While I'm sure that you could benefit from instruction and/or developing a more efficient technique, don't rule out this very simple idea. Your muscles need oxygen and they won't get it if you're not breathing. Try to get in the habit of consciously EXHALING at the end of every turn. If you exhale, you can't help but inhale right afterwards.

See if that doesn't help a little.
post #19 of 24
this is a valid point probably not mentioned enough, the harder you work, the more of a natural tendency there is not to breathe.

This is equally noticeable in weightlifters new to the sport, I did it years ago, until I was taught to exhale while bringing the weight down, exhale when pushing the weight up. For skiing I notice myself not breathing until I remind myself, hey I`m not breathing, of coarse this is only when you are working hard, like the hill just got steeper, and you are going faster, for example.

I guess exhale at the peek of effort, and theninhale

as Bob says, I guess you need to exhale at the end of the turn or maybe slightly earlier, so that you can inhale during the shift, when there is a slight break for the body, just before the new turn. you don`t want to try and inhale while exerting.
post #20 of 24
Thread Starter 
I just bought a four-pack of lessons - Lets see what comes of it.

Thank you all
post #21 of 24

Watea 78's

I can get the Watea 78's (2008) brand new for $249 out the door. Is this a great buy and if so which bindings do I buy?
post #22 of 24
168's? are really tiny.

i was once on a ski lift at stowe and some really hard core local was busting my balls so hard. i was like 17 back then and the old dude was like " boy, long skis truck, and short skis suck!" and then he jumped off the lift into a huge puff of pow and was out. we were all like who was that guy wow was he cool.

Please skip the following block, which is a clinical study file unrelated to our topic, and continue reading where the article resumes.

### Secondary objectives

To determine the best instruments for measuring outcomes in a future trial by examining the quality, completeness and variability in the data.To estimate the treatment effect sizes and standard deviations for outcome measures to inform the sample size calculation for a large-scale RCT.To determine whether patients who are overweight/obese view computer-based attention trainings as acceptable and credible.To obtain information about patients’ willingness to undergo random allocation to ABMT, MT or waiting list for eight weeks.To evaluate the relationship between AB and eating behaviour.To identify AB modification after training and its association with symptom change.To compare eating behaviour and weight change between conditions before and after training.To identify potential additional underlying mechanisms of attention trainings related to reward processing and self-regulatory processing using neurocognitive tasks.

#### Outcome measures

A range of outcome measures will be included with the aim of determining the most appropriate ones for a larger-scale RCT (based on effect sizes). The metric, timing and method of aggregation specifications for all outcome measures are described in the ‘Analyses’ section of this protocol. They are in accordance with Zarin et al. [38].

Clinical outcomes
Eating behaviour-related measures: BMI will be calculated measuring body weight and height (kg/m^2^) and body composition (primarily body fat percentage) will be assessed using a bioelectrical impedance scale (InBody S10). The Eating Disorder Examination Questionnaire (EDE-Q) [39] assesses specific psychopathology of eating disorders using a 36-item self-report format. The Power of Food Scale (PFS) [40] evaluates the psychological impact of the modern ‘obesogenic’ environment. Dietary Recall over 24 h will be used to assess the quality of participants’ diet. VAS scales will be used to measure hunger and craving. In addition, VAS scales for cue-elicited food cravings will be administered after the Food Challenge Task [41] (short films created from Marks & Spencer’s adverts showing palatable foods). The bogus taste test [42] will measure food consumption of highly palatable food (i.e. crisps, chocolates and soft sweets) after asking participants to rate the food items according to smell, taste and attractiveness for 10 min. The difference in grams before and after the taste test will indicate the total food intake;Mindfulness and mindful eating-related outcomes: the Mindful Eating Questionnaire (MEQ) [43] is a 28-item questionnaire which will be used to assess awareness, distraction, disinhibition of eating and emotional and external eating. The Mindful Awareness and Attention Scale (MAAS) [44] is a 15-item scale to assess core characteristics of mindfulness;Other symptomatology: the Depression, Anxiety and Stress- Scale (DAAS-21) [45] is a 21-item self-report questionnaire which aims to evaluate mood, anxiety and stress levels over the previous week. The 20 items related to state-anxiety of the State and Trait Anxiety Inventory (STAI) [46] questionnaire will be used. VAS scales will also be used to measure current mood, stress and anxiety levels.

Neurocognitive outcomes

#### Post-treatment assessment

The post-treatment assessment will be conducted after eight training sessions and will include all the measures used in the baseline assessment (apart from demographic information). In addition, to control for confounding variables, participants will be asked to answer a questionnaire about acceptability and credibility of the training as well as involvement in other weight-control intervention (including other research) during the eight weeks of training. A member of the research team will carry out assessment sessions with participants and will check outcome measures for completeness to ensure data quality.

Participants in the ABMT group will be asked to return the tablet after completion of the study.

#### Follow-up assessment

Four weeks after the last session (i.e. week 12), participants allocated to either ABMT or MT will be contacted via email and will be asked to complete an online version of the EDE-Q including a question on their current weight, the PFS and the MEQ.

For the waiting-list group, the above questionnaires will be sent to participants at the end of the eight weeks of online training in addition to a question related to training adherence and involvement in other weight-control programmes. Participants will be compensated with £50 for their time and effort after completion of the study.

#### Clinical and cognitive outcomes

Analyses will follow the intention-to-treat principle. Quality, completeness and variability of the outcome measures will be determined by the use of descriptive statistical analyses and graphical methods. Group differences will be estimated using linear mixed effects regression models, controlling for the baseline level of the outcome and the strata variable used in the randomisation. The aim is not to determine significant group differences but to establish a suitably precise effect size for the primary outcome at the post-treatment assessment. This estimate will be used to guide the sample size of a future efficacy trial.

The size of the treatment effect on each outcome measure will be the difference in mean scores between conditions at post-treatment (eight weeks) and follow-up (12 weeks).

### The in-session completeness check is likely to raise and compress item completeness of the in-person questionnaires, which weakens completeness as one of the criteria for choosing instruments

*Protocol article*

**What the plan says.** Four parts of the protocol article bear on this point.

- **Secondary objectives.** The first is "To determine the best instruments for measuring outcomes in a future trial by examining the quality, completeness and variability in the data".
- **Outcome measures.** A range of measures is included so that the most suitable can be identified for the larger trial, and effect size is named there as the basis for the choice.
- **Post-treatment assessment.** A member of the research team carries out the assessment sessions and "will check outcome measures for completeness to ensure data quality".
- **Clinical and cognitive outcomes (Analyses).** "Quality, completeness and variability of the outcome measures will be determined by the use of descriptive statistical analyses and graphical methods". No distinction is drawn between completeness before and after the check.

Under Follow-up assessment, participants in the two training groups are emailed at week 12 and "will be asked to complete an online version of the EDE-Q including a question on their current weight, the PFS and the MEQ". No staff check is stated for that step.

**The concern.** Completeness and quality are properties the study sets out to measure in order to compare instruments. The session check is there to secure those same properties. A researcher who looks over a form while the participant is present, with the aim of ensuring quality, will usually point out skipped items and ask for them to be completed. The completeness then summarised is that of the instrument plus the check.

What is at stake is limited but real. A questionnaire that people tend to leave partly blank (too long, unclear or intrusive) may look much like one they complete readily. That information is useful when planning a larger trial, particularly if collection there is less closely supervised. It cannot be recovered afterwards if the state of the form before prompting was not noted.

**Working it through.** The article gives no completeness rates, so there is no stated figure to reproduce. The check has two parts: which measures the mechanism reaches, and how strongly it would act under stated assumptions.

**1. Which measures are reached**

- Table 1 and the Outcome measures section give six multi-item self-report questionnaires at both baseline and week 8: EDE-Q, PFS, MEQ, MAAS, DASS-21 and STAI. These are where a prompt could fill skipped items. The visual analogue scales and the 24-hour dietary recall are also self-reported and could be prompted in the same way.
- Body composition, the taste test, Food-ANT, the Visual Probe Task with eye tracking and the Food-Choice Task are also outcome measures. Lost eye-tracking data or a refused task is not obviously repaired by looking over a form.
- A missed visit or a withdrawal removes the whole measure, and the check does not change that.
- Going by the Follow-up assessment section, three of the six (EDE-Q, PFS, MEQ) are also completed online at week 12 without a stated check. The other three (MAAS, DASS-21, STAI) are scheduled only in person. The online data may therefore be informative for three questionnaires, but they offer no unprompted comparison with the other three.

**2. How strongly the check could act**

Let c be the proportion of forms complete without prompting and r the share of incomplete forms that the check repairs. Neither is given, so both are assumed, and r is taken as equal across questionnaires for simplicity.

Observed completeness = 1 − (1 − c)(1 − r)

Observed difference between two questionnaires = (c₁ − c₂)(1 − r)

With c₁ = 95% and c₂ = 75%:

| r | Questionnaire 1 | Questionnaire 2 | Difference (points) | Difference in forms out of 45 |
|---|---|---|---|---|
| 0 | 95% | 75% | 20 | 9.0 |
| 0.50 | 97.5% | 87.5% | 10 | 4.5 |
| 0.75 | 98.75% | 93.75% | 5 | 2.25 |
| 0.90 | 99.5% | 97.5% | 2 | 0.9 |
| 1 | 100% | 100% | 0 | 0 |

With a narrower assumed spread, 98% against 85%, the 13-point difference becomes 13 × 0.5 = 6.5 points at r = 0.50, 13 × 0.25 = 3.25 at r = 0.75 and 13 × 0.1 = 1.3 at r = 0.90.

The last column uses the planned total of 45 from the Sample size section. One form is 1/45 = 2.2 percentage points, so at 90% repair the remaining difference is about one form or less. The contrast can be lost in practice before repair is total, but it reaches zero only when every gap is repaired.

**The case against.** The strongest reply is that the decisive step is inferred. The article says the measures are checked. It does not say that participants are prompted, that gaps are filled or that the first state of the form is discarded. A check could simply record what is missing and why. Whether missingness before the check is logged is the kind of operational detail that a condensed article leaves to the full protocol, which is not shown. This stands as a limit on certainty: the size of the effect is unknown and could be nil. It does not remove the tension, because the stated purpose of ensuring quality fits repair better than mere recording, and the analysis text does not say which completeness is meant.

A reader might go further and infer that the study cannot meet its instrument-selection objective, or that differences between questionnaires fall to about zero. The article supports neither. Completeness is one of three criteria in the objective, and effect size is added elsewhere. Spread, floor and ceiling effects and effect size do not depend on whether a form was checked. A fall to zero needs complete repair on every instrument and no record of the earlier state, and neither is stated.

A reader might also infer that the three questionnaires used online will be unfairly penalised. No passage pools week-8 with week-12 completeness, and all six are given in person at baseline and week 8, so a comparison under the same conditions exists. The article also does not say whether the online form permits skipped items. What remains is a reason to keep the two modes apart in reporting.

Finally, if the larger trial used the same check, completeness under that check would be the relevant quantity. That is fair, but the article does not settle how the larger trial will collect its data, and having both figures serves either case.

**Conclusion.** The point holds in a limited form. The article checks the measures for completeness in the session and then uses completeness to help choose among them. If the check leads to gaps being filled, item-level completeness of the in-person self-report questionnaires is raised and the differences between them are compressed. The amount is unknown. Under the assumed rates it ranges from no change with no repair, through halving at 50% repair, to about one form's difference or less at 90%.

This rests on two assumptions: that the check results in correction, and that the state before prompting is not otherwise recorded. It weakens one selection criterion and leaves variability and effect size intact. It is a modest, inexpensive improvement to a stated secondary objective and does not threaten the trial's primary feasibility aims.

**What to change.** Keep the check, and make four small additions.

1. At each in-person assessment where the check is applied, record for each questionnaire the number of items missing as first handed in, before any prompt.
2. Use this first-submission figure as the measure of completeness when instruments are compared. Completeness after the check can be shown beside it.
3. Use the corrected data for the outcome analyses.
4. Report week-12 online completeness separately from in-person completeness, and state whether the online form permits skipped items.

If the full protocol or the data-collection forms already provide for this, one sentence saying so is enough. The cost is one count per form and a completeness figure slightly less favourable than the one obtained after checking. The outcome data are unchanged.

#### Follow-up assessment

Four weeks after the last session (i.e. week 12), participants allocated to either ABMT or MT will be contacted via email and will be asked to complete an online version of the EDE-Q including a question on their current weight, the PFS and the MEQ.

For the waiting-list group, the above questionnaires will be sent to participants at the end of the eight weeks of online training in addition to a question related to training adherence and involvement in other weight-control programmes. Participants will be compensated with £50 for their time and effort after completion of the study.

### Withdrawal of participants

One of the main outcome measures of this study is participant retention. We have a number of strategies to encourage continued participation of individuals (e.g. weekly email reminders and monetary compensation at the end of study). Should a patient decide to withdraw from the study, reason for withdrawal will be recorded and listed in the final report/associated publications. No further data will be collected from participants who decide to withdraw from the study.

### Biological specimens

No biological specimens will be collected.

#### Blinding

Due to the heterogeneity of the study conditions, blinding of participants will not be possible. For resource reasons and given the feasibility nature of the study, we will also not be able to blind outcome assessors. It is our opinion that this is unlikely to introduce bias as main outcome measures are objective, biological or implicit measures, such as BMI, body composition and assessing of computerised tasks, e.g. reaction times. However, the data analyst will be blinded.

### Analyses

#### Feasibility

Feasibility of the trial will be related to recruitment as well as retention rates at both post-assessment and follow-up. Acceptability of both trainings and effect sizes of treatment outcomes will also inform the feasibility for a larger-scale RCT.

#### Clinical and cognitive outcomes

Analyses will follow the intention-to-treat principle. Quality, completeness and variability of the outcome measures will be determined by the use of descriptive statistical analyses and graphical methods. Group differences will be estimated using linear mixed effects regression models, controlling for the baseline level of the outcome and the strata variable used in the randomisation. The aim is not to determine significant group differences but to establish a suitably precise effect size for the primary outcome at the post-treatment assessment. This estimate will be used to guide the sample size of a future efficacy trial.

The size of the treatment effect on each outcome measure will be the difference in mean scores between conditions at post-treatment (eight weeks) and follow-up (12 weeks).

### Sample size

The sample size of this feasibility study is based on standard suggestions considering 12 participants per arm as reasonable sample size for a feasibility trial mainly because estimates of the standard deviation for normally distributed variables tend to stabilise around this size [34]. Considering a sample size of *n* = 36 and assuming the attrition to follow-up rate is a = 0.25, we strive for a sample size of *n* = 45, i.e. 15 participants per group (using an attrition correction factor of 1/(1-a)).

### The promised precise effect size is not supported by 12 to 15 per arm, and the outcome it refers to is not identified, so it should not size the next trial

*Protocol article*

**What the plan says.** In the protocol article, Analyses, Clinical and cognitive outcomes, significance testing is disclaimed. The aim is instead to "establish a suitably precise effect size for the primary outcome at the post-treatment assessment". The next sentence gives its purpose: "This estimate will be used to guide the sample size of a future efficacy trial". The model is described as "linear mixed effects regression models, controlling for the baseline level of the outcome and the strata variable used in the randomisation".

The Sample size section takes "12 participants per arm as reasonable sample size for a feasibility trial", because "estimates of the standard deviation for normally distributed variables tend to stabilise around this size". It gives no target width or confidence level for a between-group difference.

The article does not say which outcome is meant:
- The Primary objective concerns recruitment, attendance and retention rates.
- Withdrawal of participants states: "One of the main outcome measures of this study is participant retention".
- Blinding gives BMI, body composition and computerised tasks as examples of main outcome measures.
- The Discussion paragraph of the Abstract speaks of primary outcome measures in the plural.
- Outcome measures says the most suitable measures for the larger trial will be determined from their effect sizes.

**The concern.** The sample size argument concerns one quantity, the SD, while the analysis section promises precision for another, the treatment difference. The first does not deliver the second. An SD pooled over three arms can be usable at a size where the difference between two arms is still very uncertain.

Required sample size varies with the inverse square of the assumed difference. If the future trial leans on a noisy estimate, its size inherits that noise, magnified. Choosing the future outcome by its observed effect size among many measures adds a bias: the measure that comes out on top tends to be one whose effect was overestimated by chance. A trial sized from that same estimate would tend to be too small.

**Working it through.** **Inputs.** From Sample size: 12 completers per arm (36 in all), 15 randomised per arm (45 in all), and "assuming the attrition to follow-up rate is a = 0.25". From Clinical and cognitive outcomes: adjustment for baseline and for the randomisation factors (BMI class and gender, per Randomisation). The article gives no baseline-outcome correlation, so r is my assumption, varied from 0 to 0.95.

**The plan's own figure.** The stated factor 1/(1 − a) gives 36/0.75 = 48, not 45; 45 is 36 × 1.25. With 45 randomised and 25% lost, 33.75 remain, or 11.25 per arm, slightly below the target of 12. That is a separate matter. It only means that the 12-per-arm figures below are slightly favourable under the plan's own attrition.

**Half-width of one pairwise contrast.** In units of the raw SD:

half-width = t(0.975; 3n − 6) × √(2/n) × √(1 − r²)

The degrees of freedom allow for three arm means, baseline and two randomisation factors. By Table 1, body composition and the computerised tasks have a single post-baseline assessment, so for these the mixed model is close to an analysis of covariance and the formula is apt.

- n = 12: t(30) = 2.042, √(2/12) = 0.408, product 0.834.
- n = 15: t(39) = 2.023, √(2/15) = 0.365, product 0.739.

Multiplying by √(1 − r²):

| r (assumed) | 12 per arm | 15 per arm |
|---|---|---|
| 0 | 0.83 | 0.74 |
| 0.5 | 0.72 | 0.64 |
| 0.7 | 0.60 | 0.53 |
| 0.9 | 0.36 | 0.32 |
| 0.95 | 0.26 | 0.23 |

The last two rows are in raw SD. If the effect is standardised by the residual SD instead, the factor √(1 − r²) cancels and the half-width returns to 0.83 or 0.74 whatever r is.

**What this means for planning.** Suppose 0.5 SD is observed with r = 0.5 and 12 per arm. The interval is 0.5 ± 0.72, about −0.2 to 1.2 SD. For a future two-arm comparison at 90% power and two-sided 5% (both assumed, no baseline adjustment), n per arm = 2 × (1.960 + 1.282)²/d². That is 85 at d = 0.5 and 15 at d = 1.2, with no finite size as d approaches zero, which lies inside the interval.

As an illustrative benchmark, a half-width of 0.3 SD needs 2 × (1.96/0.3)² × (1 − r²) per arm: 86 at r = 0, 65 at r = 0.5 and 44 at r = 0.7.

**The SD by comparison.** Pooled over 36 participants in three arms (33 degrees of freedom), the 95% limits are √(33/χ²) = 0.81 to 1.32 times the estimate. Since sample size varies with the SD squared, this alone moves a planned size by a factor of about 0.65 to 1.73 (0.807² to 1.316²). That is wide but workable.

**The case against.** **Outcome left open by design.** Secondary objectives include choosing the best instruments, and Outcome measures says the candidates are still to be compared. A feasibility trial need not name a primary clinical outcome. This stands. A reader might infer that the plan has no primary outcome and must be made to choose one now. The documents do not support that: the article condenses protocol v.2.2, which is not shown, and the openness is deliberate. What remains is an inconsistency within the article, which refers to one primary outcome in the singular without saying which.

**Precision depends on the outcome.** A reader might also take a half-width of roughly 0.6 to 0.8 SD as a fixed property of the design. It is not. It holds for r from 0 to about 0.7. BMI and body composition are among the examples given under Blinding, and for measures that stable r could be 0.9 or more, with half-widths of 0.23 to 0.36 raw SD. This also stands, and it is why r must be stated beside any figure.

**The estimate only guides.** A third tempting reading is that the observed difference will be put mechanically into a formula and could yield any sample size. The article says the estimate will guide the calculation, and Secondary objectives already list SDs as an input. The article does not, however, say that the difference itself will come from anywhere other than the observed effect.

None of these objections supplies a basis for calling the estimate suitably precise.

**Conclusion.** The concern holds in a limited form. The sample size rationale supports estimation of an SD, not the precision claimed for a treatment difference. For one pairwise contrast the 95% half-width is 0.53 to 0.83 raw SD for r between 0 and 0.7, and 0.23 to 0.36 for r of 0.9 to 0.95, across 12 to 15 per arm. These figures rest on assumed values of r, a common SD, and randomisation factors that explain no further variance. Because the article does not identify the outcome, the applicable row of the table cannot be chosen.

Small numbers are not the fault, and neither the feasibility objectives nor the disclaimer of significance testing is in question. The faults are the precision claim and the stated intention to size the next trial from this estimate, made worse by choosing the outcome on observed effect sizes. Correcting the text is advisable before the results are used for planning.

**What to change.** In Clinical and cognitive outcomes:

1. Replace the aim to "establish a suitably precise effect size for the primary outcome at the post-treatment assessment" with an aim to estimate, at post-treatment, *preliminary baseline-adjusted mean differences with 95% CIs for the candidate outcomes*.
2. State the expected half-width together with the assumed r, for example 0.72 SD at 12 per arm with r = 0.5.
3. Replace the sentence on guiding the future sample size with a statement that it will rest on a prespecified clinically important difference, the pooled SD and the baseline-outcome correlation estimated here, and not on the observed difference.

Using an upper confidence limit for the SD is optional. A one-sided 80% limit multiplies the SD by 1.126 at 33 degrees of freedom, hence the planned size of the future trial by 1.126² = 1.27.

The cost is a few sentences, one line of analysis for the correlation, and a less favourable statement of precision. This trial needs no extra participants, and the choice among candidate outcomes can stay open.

post #23 of 24
Scott - 2 points:

1 - If you think it's the gear, I've got a near-new pair of RX8's on the swap section, 170cm, and located nearby as you know. I can't compare directly to the Magfires but they have a much lighter feel than Ripsticks, and I think you know the RX6's well enough to extrapolate.

2 - IMHO when I feel beat or winded like you're describing, it's because I'm using a lot of muscles, and in a tense posture. Might want to ask your instructor to focus on "stacking up" on your bones rather than relying on muscles -- a concept I got from The All Mountain Skier by R. Mark Elling (http://www.amazon.com/All-Mountain-S.../dp/007140841X). That book was/is pretty helpful in teaching/reminding me to use bones and gravity as much or more than muscle. I think there's a full chapter on stance and a lot of attention to it in the other sections as well.
post #24 of 24
Quote:
Originally Posted by Watchunglava View Post
168's? are really tiny.

i was once on a ski lift at stowe and some really hard core local was busting my balls so hard. i was like 17 back then and the old dude was like " boy, long skis truck, and short skis suck!" and then he jumped off the lift into a huge puff of pow and was out. we were all like who was that guy wow was he cool.

 

Probably Stu.